Answers to Everyday Issues – Part 69: Hinduism, Buddhism, announcement for things lost in a mosque, age of marriage, sadaqah or gifts


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Guidance regarding basic Islamic issues – which Hazrat Amirul Momineen, Khalifatul Masih Vaa has given on various occasions in his written correspondence and during MTA programmes – is being officially published below for everyone’s benefit.

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Albertus Gilang Drigantoro Saputro| Unsplash

Differences between Hinduism and Buddhism

A lady from the USA wrote to Hazrat Amirul Momineen, Khalifatul Masih Vaa and asked what the difference was between Hinduism and Buddhism.

Huzoor-e-Anwaraa, in his letter dated 31 October 2022, provided the following answer to this question:

“Islam, as the final and universal religion for all of humanity, enjoys the divine promise of preservation till the end of times.

“Prior to this, at various epochs and locales across the globe, Allah the Exalted sent His prophets and elect to shepherd mankind. Those faiths were tailored only to the specific needs of their times and territories. As time progressed and the followers of a religion introduced distortions into its core teachings, straying from the righteous path, Allah, in His boundless mercy, would either send another chosen one to rejuvenate the very same faith or establish a new religion. It is therefore our belief that 124,000 prophets were ordained in the world.

“Hinduism and Buddhism are relics of these erstwhile religions, now perceived as distinct entities with divergent tenets. Originally, however, they branched from the same religious tree. Historical evidence confirms that Buddhism was established by Allah the Exalted around 500 BCE to reform Hinduism. Hazrat Buddhaas, born into a Hindu household, was divinely inspired to rectify the adulterations infiltrated into the original Hindu teachings within the Vedas. He propagated a doctrine of compassion as an antidote to the undue harshness that had infiltrated Hinduism, instilled in his followers the tenet of monotheism [Tawhid] and called them to the One God.

“Moreover, Hazrat Buddha’sas canon and prophecies foretold the emergence of a new ‘Buddha’, half a millennium post-Buddhism, a prophecy realised with the advent of Prophet Jesusas.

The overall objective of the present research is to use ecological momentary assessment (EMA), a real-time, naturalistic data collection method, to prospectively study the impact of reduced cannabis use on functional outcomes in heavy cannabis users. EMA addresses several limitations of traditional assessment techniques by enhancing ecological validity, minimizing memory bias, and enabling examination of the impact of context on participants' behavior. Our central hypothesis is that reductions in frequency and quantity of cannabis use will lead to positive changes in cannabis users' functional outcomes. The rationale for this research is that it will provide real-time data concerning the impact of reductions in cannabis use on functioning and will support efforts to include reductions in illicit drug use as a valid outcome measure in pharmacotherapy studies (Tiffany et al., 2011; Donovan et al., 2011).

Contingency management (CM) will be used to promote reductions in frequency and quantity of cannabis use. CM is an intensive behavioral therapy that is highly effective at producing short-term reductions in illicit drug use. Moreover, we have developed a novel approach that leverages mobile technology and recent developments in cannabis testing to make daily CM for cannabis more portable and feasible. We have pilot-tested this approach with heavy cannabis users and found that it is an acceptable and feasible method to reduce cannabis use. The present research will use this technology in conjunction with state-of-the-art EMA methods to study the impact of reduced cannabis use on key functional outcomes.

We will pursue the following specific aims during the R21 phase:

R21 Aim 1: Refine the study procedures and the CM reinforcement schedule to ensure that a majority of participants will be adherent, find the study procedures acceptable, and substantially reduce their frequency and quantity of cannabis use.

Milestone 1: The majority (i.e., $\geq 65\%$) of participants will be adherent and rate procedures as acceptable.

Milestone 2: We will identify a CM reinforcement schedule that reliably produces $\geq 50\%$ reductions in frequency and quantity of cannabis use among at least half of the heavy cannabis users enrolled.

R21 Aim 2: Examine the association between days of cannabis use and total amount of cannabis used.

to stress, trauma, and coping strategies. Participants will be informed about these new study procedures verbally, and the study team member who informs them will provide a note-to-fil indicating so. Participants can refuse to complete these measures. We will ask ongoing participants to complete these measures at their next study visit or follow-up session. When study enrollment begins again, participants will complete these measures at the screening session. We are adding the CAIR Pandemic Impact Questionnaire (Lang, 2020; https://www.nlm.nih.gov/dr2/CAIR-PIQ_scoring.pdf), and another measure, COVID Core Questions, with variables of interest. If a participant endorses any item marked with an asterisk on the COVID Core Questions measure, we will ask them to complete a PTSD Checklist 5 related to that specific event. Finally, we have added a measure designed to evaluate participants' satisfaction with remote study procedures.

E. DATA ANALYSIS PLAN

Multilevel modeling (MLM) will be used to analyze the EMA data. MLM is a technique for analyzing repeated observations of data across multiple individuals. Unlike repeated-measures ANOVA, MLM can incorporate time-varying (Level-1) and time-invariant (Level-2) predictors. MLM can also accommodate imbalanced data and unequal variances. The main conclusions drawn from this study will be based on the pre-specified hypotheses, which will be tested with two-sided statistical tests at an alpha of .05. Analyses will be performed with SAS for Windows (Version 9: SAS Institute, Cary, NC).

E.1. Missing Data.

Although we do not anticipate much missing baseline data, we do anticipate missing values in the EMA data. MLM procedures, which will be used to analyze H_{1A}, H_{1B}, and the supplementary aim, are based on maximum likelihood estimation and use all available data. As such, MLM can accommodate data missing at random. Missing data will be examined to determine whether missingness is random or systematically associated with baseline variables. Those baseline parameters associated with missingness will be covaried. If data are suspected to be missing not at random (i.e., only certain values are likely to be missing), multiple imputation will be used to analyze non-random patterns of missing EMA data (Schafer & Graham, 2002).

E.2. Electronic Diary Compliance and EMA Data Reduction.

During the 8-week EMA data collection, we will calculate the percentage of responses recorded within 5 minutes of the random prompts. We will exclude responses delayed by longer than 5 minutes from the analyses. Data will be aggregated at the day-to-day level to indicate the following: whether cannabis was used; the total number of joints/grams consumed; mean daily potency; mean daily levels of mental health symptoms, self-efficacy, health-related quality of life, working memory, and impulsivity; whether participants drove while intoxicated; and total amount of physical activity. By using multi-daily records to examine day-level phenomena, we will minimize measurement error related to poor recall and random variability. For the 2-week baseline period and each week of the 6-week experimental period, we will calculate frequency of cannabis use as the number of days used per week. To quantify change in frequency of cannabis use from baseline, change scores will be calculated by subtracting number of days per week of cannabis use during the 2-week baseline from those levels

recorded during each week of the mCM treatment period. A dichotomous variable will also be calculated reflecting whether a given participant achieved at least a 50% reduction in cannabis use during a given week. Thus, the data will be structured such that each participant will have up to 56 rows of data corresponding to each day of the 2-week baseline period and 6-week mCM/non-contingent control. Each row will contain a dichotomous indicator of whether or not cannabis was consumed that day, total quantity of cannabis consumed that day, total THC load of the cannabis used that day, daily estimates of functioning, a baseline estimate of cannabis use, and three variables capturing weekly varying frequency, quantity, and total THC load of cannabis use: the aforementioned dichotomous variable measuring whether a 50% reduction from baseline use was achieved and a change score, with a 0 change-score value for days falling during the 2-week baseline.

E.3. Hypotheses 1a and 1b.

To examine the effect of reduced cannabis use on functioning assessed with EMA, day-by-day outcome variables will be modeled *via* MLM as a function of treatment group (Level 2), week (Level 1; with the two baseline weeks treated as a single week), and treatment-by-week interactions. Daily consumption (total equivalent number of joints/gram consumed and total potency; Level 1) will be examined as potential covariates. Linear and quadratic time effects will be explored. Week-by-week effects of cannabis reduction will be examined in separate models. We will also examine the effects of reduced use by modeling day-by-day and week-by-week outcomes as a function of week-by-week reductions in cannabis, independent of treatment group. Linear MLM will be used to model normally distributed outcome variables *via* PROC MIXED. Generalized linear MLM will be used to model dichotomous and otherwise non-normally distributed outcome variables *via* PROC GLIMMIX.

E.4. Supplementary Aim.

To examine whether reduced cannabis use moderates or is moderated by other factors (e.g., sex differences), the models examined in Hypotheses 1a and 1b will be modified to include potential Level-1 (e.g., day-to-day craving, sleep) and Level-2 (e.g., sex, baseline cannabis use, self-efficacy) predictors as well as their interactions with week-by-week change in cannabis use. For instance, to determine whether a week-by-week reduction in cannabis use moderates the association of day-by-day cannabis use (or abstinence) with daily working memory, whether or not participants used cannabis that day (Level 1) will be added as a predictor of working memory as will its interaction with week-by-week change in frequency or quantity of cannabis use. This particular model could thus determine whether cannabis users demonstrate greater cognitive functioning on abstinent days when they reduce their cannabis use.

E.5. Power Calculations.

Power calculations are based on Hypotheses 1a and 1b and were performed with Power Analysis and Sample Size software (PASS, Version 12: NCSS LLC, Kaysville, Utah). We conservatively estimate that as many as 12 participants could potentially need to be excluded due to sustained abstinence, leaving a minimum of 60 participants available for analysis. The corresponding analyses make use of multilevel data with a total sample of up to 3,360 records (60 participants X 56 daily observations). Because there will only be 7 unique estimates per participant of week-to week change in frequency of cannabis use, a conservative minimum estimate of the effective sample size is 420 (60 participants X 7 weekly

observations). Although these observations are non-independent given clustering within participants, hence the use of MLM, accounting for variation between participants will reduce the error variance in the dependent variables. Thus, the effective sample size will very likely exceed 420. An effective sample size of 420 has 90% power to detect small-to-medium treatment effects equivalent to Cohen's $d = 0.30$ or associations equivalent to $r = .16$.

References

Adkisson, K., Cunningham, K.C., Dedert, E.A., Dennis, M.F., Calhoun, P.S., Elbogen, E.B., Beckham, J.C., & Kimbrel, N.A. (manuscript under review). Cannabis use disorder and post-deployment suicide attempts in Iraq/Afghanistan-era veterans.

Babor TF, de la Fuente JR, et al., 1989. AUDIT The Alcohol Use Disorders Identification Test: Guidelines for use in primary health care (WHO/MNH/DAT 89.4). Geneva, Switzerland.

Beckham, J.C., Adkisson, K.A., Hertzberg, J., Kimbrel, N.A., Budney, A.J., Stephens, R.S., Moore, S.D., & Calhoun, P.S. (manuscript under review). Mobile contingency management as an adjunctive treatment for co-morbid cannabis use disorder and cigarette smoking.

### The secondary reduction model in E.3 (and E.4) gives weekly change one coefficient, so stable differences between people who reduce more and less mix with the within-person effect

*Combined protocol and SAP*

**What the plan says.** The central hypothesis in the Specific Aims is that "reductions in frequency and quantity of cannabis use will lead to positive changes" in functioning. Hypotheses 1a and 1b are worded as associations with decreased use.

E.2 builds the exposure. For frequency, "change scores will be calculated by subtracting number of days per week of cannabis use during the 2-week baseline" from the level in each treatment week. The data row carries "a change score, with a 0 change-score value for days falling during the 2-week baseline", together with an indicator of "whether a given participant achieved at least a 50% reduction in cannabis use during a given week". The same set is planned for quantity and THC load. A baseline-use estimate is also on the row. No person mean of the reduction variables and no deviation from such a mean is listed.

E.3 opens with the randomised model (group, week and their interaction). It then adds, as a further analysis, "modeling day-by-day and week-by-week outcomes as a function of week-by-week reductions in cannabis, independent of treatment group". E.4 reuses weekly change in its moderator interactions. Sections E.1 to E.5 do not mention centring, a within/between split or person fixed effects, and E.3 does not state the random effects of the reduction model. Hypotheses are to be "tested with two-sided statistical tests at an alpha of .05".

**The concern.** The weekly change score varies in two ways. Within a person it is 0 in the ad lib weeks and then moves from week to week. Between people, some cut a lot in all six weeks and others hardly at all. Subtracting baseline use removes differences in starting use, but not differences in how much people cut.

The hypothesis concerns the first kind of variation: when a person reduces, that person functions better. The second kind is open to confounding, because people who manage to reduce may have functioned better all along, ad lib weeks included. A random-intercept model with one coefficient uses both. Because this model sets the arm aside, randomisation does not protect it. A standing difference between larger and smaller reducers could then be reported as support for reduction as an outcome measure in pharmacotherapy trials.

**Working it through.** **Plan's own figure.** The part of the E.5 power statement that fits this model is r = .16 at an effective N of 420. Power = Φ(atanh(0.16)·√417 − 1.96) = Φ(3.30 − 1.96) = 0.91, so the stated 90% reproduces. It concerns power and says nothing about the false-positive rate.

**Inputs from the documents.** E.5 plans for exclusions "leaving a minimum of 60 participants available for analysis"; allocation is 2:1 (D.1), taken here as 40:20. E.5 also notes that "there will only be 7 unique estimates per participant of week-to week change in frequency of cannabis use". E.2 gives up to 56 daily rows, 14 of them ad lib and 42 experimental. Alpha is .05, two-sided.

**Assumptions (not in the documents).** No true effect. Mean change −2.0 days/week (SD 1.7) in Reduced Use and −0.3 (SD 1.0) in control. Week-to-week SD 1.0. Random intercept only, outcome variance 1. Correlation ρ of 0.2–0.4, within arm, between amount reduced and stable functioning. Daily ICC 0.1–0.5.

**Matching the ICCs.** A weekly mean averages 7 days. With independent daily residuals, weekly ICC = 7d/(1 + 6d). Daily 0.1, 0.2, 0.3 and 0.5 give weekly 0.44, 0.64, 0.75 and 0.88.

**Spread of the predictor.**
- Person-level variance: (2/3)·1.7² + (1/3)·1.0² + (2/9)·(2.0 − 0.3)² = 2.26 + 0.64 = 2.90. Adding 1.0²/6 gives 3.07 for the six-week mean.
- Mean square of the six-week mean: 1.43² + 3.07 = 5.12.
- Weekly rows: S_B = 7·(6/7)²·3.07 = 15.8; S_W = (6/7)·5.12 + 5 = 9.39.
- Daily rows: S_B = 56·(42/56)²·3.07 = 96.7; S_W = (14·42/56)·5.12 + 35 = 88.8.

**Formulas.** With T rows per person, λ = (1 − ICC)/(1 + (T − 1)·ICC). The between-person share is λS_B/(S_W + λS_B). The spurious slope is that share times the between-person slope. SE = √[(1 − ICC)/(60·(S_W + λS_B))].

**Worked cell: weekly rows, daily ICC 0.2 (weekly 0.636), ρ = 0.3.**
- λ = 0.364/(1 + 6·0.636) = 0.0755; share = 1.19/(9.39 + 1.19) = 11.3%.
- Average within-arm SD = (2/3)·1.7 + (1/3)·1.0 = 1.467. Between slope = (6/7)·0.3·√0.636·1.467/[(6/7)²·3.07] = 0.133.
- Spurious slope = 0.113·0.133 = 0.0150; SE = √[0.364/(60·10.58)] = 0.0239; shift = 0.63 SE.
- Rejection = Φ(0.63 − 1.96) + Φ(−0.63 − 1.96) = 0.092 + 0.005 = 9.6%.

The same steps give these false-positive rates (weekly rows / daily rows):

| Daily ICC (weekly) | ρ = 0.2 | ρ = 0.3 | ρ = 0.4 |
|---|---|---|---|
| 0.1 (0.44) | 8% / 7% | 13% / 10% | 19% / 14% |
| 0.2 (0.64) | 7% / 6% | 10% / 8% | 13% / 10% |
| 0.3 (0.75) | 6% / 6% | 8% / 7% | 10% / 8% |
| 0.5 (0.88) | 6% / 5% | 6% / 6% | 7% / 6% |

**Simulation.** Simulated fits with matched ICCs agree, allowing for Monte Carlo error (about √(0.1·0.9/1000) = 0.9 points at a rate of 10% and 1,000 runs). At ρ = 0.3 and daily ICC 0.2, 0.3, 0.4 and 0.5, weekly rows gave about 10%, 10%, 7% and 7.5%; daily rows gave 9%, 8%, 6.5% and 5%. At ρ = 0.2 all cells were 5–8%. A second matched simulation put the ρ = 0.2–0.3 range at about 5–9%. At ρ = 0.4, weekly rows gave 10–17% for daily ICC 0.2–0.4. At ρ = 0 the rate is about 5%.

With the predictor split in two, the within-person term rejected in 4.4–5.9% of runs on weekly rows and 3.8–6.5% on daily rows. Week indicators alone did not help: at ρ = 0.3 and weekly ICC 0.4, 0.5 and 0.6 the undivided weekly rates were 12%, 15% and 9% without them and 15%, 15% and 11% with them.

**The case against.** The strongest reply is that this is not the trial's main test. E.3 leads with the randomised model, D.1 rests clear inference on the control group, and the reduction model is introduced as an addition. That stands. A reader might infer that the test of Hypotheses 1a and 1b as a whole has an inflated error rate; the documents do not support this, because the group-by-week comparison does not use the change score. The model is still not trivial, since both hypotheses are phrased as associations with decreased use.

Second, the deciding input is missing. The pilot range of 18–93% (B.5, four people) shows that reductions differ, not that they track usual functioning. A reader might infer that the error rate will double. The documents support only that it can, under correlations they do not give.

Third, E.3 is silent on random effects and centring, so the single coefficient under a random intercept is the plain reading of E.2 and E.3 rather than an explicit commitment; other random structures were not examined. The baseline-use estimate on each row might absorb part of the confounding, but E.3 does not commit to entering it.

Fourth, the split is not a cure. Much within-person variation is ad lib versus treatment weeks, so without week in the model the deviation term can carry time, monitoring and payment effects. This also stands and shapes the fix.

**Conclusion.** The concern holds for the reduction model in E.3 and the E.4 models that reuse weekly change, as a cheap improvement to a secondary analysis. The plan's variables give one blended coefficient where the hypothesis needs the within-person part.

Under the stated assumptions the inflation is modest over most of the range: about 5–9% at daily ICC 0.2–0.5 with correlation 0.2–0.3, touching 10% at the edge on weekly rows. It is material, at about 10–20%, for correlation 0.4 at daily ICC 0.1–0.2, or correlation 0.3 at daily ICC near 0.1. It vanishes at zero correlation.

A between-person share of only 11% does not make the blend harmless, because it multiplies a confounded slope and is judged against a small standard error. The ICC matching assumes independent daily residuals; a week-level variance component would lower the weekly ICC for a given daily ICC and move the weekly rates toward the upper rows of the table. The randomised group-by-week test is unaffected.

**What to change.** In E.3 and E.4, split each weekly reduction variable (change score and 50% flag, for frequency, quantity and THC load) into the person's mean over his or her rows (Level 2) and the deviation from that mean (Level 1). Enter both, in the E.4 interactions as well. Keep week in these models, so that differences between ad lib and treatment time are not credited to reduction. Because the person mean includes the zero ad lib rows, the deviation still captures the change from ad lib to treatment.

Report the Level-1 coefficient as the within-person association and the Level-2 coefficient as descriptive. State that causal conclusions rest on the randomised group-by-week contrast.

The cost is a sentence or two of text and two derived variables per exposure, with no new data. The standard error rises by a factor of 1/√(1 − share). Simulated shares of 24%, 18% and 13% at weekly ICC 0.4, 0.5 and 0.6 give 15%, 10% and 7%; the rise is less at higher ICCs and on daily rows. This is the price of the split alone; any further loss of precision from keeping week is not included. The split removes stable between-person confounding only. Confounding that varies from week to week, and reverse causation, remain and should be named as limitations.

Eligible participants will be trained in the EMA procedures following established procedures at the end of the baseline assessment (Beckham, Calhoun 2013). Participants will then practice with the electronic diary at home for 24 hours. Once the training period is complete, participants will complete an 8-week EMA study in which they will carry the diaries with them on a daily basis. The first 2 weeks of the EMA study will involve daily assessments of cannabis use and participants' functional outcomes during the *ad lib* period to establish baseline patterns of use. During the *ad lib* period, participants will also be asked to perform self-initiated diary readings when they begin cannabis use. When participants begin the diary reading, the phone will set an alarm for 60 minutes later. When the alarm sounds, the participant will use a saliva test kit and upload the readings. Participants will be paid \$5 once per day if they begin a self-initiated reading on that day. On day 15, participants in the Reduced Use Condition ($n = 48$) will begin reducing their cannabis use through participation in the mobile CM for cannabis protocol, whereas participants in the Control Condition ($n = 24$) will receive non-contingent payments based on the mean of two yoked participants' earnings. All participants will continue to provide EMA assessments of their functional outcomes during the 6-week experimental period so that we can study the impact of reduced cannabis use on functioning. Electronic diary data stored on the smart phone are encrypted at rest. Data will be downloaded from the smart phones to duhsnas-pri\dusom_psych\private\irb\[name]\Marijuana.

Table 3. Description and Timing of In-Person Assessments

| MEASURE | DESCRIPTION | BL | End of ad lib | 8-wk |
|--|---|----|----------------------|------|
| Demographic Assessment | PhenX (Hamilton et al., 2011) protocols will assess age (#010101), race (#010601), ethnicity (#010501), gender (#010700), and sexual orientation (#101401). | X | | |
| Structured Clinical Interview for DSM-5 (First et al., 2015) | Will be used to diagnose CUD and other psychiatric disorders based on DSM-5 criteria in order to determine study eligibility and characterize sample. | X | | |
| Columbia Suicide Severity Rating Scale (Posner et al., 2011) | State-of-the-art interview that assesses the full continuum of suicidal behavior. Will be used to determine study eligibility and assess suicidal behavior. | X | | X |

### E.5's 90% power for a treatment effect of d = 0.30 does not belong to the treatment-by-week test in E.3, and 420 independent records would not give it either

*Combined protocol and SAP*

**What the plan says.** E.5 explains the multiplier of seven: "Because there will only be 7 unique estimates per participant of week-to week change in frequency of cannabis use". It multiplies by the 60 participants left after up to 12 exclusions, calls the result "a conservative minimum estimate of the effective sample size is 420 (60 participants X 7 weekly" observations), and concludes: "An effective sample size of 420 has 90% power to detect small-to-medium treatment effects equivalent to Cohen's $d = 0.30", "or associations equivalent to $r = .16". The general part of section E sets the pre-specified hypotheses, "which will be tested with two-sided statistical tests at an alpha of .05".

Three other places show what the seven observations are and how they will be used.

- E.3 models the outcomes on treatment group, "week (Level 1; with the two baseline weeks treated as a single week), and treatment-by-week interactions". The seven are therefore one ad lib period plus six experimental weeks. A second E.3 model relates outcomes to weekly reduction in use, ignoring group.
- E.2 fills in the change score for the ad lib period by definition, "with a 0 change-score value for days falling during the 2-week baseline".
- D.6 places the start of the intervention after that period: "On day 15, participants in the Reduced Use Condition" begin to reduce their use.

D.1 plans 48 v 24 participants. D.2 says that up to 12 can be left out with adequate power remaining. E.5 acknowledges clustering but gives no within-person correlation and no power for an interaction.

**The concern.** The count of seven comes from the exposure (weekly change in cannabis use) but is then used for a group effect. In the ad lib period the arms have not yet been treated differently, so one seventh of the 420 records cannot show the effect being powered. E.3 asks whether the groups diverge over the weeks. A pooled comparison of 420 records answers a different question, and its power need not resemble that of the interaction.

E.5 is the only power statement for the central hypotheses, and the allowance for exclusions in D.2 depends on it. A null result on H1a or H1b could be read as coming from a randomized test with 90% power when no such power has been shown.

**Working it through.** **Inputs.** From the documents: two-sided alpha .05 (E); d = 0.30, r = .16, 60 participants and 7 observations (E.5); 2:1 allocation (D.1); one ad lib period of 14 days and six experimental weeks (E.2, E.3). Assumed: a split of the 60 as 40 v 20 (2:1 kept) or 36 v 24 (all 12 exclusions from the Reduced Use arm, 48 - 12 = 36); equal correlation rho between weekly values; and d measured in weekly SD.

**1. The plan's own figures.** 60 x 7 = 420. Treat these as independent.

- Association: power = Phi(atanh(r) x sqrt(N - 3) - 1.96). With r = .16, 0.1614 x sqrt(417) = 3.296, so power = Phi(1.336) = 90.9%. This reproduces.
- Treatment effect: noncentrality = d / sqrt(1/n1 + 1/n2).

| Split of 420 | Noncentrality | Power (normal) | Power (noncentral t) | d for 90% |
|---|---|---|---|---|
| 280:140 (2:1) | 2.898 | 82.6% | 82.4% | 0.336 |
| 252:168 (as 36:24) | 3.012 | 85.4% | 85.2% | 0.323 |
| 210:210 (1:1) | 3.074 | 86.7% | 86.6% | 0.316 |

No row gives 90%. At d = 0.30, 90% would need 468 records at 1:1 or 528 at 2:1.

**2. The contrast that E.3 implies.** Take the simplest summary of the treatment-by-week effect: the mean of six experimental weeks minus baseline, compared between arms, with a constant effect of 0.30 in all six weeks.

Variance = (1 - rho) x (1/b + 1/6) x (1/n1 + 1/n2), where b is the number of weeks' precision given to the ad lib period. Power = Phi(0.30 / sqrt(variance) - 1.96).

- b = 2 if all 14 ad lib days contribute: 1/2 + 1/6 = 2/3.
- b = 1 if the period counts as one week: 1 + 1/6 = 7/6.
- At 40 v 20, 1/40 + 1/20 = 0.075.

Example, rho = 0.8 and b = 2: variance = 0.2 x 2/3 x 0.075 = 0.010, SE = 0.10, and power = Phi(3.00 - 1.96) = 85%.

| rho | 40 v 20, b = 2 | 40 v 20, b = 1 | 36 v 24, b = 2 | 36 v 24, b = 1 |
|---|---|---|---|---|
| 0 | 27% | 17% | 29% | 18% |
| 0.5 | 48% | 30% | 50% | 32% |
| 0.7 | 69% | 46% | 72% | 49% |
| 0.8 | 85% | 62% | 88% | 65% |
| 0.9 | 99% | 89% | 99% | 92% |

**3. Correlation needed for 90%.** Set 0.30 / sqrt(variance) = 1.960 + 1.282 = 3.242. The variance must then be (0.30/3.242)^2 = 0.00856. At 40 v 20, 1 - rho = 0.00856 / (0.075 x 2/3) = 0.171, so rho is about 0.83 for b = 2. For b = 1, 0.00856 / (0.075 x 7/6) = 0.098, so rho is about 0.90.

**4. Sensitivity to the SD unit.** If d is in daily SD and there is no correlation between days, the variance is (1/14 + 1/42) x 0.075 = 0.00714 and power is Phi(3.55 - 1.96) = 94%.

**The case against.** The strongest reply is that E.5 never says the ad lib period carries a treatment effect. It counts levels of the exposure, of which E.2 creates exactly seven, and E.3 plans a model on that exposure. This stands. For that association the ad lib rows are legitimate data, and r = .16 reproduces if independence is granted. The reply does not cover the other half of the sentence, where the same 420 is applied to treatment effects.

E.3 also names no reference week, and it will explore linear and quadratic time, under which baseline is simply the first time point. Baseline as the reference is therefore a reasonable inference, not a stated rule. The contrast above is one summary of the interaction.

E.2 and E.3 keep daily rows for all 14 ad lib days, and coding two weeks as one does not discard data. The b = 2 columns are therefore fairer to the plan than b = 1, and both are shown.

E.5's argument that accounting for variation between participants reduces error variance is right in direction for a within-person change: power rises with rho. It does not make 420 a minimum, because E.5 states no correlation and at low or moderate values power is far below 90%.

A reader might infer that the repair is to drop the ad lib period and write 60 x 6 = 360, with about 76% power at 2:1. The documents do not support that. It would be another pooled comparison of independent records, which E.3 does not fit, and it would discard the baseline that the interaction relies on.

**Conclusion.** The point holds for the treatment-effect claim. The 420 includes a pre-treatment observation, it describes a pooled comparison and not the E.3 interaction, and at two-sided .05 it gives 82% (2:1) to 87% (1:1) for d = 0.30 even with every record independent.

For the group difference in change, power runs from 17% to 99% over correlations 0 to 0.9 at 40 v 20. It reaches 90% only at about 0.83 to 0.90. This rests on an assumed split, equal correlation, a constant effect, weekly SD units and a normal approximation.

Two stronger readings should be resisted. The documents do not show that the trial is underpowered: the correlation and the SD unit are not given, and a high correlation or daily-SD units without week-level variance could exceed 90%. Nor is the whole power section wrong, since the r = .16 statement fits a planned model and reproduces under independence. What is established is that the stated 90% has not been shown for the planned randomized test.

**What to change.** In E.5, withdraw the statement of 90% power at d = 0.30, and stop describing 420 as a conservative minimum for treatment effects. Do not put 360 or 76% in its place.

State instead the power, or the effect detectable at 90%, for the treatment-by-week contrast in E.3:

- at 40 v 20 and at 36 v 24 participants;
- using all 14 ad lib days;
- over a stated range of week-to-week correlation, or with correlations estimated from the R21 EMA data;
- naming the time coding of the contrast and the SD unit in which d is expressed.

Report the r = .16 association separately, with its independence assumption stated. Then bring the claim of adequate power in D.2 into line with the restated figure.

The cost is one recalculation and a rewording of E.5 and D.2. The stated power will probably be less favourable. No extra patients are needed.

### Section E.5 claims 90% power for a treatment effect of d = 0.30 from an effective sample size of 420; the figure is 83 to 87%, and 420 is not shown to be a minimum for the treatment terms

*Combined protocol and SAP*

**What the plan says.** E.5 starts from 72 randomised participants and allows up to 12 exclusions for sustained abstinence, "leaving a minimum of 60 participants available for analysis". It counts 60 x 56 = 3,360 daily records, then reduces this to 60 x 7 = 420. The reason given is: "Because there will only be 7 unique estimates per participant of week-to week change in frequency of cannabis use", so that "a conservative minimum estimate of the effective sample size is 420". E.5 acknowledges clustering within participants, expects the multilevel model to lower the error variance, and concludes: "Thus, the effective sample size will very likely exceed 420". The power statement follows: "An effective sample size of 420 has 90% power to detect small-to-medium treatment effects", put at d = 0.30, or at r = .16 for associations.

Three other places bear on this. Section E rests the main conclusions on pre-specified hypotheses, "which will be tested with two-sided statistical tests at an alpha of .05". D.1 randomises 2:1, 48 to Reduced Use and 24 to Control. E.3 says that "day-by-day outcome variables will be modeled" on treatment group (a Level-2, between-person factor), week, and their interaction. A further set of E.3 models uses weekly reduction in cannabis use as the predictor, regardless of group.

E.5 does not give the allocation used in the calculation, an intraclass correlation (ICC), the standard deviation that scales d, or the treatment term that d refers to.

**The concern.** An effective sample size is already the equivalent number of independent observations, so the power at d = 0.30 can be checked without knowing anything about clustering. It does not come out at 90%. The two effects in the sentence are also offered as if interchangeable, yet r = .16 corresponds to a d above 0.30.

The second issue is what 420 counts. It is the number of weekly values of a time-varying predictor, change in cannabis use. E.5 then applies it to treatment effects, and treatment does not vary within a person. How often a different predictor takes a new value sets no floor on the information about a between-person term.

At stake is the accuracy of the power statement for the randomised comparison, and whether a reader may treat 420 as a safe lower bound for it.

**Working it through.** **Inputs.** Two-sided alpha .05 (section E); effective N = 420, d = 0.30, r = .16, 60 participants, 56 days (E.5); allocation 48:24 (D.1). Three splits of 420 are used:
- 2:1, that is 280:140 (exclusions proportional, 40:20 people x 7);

“To gain an in-depth comprehension of these faiths, one is advised to explore the scholarly works written about them. In parallel, the Promised Messiahas has extensively deliberated upon Buddhism and Hinduism in his oeuvre. His treatise, ‘Jesus in India’, for Buddhism, and works like ‘Surmah-e-Chashm-e-Arya’, ‘Arya Dharam’, ‘Sanatan Dharam’, ‘Chashma-e-Ma‘rifat’, ‘Naseem-e-Da‘wat’, among others, offer detailed expositions on Hinduism. You should study them.”

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tonny huang| Unsplash

Announcement for things lost in a mosque

A missionary from the UK enquired from Hazrat Amirul Momineen, Khalifatul Masih Vaa, “If an item is lost in the mosque or someone forgets their belongings in the ablution area and it is found by another person, can an announcement for such lost items be made in the mosque?”

Huzoor-e-Anwaraa, in his letter dated 30 November 2022, provided the following answer to this question:

“Announcing lost items within the mosque precincts stands prohibited. Such acts were profoundly frowned upon by the Holy Prophetsa. As narrated in Sahih Muslim, ‘Allah’s Messengersa articulated, ‘If one hears an individual crying out in the mosque about something they have lost, one ought to respond: ‘May Allah not return it to you.’ This is so because mosques are not erected for such purposes.’’ (Sahih Muslim, Kitab al-masajidi wa mawadi’ s-salah, Bab an-nahyi ‘an nashdi d-dallati fi l-masjidi wa ma yaquluhu man sami‘a n-nashid, Hadith 568a)

“Further expounding on the injunction against such announcements within mosques, Hazrat Musleh-e-Maudra remarked:

“‘An in-depth contemplation of Islam, particularly the epoch of the early Muslims, unveils that mosques were not solely consecrated for the formal remembrance of God; they also served as venues for addressing and resolving certain [seemingly] ‘worldly’ matters. Observations from the assemblies convened by the Holy Prophetsa reveal that strategic decisions, judicial deliberations, and educational activities were conducted within these sacred confines. This shows that mosques are not solely for the formal remembrance of God; other tasks that are necessary for the nation are also permitted, albeit with a strict prohibition against personal announcements like those for lost items. The Holy Prophetsa explicitly discouraged the practice of announcing lost belongings within the mosque, stating that those who do so should not expect divine blessings for such items. This delineates a clear boundary: while mosques may facilitate discussions on military strategies, education, and legal matters, announcements concerning personal losses are strictly forbidden. This delineation underscores the principle that activities within mosques should serve communal or national interests, not personal ones. In other words, mosques are communal spaces where collective and national tasks can be carried out, provided they are beneficial to the nation and virtuous. Essentially, any activity that contributes to the welfare of the community or the nation, and is inherently virtuous, is regarded as an act akin to remembering Allah.’ (Friday Sermon, 29 August 1952, Daily Al Fazl, Lahore, 11 September 1952, p. 2)